2 Jun 2016
Author: Stephen Breen
A number of changes to regulation coupled with soaring house prices have made buying an investment property for your student children a less attractive prospect.
Historically, helping your children out with student accommodation has meant good returns. The property can be rented to a number of students, subsidising the purchase – and when it is no longer required, it can be sold for a profit. If you had purchased a student property four years ago in York, you’d be looking at a 25 percent uplift if you sold your investment now, according to Hunters Estate Agency.
However, rising property prices and new rules impacting the costs involved in buying a second home have changed this.
A report published by Savills last week looked at the cost of purchasing a two-bed flat versus renting a room in a comparable property across the top 50 university cities and towns in the UK. Even after factoring in the rent you can charge for letting out the flat, renting works out cheaper than buying for 28 of the 50 locations. With tax relief on interest payments due to be tapered between April 2017 and 2020, it is likely that renting will become cheaper than buying in even more of the locations.
Not all locations have been affected by the steep rise in prices, however – where there is still a shortage of accommodation, like in Manchester City Centre, prices are still climbing, offering some investment potential. Ascend Estate Agency predict that prices in the City could rise by 8 to 10 percent a year before levelling off at 4 or 5 per cent.
Entry costs – renting vs buying
Renting a property can be an expensive business with a range of costs up front: typically a deposit equivalent to a month’s rent, a further month’s rent in advance and estate agency fees which average £386.
This may seem steep, but the cost to purchase a buy-to-let property is far higher. Typically a 20% deposit will be required plus stamp duty which has been increased by 3% on second homes since April of this year. On a £250,000 property, stamp duty used to be £2,500 – now, for buy-to-let properties (which are classed as a second home), a fee of £10,000 would be payable.
Entry costs are still affordable for some locations in the UK, including Coventry, Durham, Dundee, Leicester, Stirling, Loughborough, Sheffield, Liverpool, Lancaster, Strathclyde and Glasgow. Properties in this area will require £30,000 or less up front (deposit and stamp duty).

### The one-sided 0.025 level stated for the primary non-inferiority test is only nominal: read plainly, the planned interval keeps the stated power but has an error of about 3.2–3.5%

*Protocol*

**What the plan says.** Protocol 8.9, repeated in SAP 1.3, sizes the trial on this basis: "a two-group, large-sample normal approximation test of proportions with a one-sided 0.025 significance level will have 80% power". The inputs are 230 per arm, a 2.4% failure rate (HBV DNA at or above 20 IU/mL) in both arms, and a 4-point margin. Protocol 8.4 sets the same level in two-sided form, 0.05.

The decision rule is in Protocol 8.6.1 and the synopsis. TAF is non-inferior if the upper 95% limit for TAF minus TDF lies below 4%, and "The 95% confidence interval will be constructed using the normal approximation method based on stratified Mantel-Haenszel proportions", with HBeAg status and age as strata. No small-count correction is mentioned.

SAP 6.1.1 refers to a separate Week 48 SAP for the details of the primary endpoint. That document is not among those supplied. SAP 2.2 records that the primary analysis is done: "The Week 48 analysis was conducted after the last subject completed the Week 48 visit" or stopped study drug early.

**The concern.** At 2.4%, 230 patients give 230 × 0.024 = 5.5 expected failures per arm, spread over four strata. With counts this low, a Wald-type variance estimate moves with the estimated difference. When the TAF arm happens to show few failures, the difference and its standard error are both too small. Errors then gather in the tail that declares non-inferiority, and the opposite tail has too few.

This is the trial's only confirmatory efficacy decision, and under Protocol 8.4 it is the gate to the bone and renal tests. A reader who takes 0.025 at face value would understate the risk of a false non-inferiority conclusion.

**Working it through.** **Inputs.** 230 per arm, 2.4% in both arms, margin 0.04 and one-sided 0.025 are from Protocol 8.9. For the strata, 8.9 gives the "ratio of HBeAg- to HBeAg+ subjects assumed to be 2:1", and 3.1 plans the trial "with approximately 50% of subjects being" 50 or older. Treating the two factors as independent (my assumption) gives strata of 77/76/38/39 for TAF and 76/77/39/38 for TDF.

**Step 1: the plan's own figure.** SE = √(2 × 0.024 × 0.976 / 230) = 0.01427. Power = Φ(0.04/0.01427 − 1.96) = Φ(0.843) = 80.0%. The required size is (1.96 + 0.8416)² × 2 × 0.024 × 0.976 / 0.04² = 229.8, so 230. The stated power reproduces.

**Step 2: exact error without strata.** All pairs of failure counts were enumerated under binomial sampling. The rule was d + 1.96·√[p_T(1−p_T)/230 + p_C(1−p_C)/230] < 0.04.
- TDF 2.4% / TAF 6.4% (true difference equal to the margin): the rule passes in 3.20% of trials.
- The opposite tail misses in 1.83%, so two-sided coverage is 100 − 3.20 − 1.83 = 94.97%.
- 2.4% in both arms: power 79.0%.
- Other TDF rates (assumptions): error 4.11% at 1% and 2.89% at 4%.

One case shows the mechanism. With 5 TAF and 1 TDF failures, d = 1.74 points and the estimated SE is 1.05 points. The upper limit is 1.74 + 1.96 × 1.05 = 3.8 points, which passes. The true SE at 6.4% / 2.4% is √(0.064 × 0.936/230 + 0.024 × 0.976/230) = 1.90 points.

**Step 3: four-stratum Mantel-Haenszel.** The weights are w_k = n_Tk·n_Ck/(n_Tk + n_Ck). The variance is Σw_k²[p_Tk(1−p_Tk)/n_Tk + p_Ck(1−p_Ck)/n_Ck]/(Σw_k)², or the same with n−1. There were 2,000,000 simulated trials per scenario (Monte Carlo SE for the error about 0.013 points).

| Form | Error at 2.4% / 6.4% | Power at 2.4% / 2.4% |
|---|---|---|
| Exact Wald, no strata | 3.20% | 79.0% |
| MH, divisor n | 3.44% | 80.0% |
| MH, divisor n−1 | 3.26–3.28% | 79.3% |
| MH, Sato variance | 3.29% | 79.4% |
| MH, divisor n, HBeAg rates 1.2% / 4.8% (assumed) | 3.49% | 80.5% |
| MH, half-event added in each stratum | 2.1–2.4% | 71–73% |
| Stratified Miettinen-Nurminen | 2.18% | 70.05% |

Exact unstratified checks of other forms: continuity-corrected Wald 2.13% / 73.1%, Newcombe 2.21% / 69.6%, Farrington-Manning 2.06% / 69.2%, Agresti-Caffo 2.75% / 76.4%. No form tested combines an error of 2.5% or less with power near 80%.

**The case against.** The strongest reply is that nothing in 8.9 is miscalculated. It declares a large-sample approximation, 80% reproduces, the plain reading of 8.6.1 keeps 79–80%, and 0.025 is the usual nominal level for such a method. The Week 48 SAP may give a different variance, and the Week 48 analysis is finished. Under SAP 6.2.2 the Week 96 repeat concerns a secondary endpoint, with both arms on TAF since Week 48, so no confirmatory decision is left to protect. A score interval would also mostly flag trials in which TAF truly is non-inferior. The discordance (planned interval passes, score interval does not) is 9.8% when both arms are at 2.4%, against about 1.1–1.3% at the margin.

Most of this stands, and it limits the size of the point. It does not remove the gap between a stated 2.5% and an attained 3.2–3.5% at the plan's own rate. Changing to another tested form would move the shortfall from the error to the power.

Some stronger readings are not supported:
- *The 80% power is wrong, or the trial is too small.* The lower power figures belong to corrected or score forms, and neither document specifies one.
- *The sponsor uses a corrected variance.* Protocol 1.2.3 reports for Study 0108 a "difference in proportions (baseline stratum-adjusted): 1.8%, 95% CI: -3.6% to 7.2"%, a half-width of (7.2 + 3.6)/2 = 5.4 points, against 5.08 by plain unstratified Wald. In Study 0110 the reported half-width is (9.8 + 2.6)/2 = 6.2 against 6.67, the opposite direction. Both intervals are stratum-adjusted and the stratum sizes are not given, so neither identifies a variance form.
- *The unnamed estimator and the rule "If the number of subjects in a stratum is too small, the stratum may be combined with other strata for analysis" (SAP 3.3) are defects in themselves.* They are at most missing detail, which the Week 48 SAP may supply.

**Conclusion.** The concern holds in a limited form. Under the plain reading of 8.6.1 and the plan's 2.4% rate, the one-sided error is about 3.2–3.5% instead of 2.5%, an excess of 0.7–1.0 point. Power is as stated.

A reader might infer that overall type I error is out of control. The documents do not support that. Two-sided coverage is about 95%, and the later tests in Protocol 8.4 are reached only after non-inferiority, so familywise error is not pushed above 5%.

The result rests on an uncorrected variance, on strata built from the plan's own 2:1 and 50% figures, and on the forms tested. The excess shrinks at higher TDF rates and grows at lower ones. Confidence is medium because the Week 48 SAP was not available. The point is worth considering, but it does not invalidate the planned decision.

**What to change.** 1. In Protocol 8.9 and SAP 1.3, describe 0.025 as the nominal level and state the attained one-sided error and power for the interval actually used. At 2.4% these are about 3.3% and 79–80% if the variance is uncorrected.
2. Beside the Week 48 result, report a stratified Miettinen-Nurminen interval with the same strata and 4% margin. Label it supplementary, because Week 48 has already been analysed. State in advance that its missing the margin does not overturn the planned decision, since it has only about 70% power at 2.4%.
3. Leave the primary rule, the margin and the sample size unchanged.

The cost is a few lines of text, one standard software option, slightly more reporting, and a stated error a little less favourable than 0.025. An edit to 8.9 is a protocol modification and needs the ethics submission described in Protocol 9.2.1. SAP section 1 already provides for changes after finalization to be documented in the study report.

Running costs – renting vs buying
The running costs for students renting a property are reasonably low – their rent may or may not include bills and aside from this, the landlord will decorate the accommodation and pay for any repairs.
By contrast, those buying a property will usually spend up to £4,000 furnishing it, according to Santander. Owners then are responsible for any property maintenance repairs which the Halifax suggests average at £1,100 a year. Additionally landlords must pay for insurance and agents’ fees and will need to cover the cost of the mortgage during any period where the property is vacant.
Changes set to squeeze profits
At the moment, landlords can claim tax relief on mortgage interest against the rent they receive. However, the rules are changing from 2017, and this tax relief will be tapered away to a 20% flat rate tax relief from 2020 onwards. This is likely to affect higher rate tax payers the most.
It’s also possible that mortgage interest rates may rise over the next few years, squeezing profits even further.
How you can help your child
One option to help mitigate the rising costs is to purchase the property in your child’s name. As an owner occupier of their first property, they won’t be liable for the 3% higher stamp duty rate. The Government’s rent a room scheme also allows them to rent out spare rooms tax free for up to £7,500 a year. However, if the purchase is an all-out gift, you must survive for seven years to avoid any inheritance tax implications. If the purchase is a loan, you cannot be named on the property deeds or the 3% stamp duty hike will still be payable. You should also be aware that capital gains tax may be payable if you loan the money with interest and the value of the property increases.
An alternative way to help your child without putting the property in their name is to set up a trust, loaning the trust the deposit for the property and take out the mortgage in the trust’s name. Your child will be a ‘life tenant’ of the trust, allowing them to live in the property rent-free. As a beneficiary of the trust, it is their own ‘principle private residence relief’ which becomes relevant for the time that they are in the property. When they no longer need the property, you have 18 months to sell it as trustee and claim exemption for the whole period of ownership provided that your child has occupied the property at all times. During the 18 month period you can continue to let out the property without the Capital Gains exemption being affected. There is no cap on the amount of gains you can take free from tax under this arrangement, and your private residence relief on your own home remains unaffected.